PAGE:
Thursday, May 5, 2016

Interview With Carolyn Baugh, Author of Quicksand (Tor/Forge)

1.      What inspired you to write this book? Oh, abject disappointment!  I had just failed to get my dream job that I had prepped and prepped for like a madwoman—reading all the work of the people on the search committee, and practicing my “job talk” over and over like some fanatic until I’d practically memorized it; I’d traveled at my own expense all the way to San Francisco from Philly for the preliminary interview at an academic conference, and then I had to travel again to the interview at the university itself, and I was so upset when I didn’t get it after all that work.  So not only was I feeling TIRED, but poor, and then just intellectually wrung out—It was almost a year since I’d defended my dissertation and I was questioning all seven years of graduate school and worrying it was all a waste.  So I figured my only other skill set was the ability to string sentences together and tell a story.  So I sat down to do it.  But I was very deliberate about naming my characters after orientalist scholars in my field—completely incongruously, of course, and I mixed and matched sometimes.  But an Islamic Studies grad student reading it might understand I was getting my revenge on the brilliant John Wansbrough, may he rest in peace, for producing scholarship that made me bang my head against the wall while trying to decipher it.   So now he’s a wisecracking crime-fighter.  I win.

2.      What is it about? I wanted a heroine that no one had ever met.  Nora Khalil was born here to Egyptian parents and lived a very sheltered life.  But certain events only possible in post-9/11 America (no spoilers!) made her enter law enforcement.  She’s also a fierce runner who could probably have been an Olympian if she’d had the right support at home.  She is working on a joint task force with the FBI when she gets pulled into a sex trafficking case.  To sort out the crime, she uses her fluent Arabic and cultural skills to work with part of the community that might otherwise have been inaccessible.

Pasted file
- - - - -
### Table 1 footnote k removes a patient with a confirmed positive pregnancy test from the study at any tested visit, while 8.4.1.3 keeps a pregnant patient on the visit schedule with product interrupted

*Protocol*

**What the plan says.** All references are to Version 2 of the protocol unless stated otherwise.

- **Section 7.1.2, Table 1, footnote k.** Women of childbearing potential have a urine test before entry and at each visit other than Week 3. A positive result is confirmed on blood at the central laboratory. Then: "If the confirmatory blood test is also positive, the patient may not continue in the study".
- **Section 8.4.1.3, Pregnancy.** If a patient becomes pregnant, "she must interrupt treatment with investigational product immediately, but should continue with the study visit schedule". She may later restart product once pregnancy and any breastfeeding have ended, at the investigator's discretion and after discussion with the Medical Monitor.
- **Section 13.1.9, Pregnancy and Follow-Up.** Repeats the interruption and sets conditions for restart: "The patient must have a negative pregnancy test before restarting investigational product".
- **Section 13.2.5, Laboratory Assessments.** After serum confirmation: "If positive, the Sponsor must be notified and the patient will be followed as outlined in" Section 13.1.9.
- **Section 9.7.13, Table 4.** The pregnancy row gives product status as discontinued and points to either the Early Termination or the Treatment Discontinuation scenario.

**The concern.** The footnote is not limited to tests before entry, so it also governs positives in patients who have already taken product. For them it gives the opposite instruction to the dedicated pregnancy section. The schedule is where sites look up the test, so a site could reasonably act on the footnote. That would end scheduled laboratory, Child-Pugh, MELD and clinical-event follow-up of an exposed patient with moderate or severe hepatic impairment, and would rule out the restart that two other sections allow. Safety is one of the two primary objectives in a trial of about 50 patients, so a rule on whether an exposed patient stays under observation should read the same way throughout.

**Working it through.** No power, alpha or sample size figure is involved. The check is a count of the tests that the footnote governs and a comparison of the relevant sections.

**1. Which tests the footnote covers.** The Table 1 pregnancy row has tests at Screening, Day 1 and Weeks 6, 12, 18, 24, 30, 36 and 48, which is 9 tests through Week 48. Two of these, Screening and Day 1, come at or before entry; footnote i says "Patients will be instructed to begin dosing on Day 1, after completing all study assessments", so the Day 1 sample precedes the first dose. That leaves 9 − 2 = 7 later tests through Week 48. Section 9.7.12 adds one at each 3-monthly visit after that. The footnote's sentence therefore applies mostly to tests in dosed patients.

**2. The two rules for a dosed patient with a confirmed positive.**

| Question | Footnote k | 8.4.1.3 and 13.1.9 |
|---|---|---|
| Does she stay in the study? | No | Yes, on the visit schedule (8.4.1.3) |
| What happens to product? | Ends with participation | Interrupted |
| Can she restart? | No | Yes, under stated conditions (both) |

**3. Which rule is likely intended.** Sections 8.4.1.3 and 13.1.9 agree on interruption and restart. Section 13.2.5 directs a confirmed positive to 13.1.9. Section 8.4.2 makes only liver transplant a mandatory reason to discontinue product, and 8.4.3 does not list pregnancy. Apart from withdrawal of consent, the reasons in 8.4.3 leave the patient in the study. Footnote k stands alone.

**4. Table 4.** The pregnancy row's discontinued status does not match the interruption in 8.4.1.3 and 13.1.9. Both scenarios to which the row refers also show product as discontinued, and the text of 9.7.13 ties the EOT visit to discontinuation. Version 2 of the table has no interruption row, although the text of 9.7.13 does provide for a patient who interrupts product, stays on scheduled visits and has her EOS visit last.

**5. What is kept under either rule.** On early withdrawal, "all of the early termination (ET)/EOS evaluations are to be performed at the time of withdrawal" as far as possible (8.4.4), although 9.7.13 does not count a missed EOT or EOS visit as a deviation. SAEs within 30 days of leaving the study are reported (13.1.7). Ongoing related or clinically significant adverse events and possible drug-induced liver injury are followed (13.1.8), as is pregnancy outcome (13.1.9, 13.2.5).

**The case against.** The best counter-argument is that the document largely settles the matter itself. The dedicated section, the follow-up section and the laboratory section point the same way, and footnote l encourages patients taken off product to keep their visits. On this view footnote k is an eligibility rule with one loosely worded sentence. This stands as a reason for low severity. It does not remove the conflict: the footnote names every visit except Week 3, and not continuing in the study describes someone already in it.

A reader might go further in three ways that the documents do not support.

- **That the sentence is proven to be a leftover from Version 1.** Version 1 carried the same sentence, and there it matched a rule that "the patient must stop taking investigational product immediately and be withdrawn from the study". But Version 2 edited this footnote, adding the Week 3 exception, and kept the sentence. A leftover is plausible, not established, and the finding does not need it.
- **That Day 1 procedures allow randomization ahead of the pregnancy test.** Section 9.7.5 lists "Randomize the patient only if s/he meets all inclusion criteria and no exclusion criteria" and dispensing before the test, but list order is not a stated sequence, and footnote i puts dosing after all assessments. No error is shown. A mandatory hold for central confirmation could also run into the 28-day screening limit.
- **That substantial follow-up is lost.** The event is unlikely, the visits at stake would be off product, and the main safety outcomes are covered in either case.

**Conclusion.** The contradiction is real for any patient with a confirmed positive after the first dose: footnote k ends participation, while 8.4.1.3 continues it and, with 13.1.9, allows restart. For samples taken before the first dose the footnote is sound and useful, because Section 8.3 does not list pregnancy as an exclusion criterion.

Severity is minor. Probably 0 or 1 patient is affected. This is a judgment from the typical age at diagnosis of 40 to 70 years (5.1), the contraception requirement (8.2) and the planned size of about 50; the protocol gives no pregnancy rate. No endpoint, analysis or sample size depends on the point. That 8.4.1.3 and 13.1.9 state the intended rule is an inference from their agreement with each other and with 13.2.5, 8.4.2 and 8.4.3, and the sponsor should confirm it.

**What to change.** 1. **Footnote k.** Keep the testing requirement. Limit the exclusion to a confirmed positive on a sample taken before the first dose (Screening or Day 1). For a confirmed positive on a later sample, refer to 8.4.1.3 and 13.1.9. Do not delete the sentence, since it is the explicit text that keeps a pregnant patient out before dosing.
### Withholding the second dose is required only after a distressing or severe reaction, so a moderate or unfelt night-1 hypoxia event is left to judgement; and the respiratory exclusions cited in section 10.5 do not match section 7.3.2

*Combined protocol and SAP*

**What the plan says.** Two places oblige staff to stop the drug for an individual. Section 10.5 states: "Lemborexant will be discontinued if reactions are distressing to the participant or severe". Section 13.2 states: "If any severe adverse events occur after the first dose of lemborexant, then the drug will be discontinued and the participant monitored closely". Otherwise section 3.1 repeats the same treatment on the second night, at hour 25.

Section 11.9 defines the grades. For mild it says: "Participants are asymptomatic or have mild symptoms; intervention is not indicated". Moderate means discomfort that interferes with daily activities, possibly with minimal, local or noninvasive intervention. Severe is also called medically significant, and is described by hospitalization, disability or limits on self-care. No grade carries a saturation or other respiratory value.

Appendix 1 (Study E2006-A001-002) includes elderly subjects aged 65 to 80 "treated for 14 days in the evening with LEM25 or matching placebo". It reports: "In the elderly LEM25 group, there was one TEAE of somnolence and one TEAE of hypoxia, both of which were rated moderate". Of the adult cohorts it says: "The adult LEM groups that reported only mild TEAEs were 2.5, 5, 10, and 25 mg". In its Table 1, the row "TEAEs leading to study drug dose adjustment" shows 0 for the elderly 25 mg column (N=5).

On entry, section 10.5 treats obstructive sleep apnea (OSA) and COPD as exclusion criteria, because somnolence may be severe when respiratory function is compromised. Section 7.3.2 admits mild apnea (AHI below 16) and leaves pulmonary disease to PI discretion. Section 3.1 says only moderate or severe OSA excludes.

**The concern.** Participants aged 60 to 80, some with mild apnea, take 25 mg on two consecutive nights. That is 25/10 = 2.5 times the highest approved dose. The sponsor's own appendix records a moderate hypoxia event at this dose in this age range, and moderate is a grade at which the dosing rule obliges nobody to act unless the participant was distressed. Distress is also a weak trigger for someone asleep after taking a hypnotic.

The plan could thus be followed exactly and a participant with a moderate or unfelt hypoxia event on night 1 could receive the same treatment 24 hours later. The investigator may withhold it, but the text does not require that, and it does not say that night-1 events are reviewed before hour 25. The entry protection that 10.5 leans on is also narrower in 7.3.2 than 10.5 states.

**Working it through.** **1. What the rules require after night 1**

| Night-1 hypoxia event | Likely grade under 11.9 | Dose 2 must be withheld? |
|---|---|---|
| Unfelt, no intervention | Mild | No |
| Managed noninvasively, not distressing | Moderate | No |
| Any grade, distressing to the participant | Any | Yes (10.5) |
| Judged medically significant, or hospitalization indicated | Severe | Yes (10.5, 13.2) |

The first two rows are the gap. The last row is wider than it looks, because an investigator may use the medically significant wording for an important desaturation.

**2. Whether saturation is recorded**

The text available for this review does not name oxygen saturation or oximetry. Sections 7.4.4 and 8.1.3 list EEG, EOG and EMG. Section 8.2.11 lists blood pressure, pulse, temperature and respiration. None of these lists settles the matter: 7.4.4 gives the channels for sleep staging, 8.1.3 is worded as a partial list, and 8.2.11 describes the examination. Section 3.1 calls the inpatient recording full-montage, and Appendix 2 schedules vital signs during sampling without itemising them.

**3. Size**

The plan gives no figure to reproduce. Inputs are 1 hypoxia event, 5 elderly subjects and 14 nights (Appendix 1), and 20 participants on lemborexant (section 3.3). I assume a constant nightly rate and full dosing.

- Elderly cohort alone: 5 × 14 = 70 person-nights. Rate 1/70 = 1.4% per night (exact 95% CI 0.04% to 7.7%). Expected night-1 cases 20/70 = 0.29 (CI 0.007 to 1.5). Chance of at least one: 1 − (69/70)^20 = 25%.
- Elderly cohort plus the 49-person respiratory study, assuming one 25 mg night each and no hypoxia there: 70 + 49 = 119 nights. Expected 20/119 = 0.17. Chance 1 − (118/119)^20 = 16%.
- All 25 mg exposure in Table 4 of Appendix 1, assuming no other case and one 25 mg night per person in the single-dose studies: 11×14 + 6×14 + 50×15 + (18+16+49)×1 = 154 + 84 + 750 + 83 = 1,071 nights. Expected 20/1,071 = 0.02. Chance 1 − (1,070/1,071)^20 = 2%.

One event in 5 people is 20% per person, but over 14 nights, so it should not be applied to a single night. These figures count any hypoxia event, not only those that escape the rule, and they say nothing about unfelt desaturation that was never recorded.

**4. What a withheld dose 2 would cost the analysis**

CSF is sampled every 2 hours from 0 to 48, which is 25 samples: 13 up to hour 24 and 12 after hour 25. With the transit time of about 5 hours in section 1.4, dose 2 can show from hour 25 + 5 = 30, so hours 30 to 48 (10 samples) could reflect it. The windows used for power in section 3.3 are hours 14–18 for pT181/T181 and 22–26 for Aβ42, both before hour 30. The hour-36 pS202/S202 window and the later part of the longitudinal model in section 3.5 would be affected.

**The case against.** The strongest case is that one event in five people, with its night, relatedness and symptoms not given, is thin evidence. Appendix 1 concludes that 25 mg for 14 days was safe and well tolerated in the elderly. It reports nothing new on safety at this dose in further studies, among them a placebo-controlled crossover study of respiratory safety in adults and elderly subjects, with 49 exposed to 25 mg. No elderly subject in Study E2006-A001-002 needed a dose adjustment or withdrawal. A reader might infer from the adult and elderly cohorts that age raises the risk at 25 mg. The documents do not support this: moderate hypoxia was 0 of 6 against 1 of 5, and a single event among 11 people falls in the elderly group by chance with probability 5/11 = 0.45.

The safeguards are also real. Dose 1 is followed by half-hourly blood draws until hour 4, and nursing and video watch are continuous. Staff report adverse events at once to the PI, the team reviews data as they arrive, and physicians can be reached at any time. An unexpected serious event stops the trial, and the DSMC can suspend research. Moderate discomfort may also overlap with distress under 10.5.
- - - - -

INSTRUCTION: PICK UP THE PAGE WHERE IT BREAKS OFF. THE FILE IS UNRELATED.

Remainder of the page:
3.      Why should someone read it vs competing titles? Because people reading it will learn a little about immigrant culture in the United States, about alternative worldviews, about human trafficking, and about Nora who is a genuinely good and ethical person who, like so many other Americans, copes with racism outside the home and traditional expectations inside the home but still manages to flourish. 

4.      What challenges did you overcome to write it? Time.  I was working full time as a research associate for an Islamic Studies scholar and raising two girls and applying for academic jobs—and also doing random work like writing book reviews for works in my field.  So, time is and always has been my biggest problem.  I still fantasize about “time” the way other people fantasize about Channing Tatum.

5.      What do you enjoy about writing and bring s published author? Oh, I love getting words to work together.  English is so incredible; its possibilities still feel infinite to me.  So getting to play with combinations of words and coaxing them into meaning is just, I don’t know, my nerdy high I guess.  Being a published author is most fun when someone comes up to me and tells me that something I’ve written has caused her to see things a different way or consider something in a new light or worry about something.  I think part of the human project is to help each other reflect and adjust and recalibrate, and I’m always so grateful when someone does that for me. 

6.      Any advice to struggling writers? It’s doable.  My first book really didn’t sell, you know, so I was pretty down about that.  For this second book, I decided to be really methodical and just humble about it.  It’s a craft as much as anything.  I bought a book on plot and structure and one on conflict and suspense—I’d never studied creative writing, so I thought I needed to play catch up on that.  I read these things, I applied them, and I made just a little time to write every single day.  Every day.  No excuses.  I mapped where I was going and let myself deviate (and rewrite over and over and over and over) but I had pretty clear end goals and I tried to honor them.

7.      Where do you see book publishing to be heading? I think as long as there are people who like to hold books in their hands it will survive as an industry.  As long as we keep reading to our kids and making that special, safe, no-screen time, books will survive. 
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Brian Feinblum’s views, opinions, and ideas expressed in this blog are his alone and not that of his employer. You can follow him on Twitter @theprexpert and email him at He feels more important when discussed in the third-person. This is copyrighted by BookMarketingBuzzBlog © 2016

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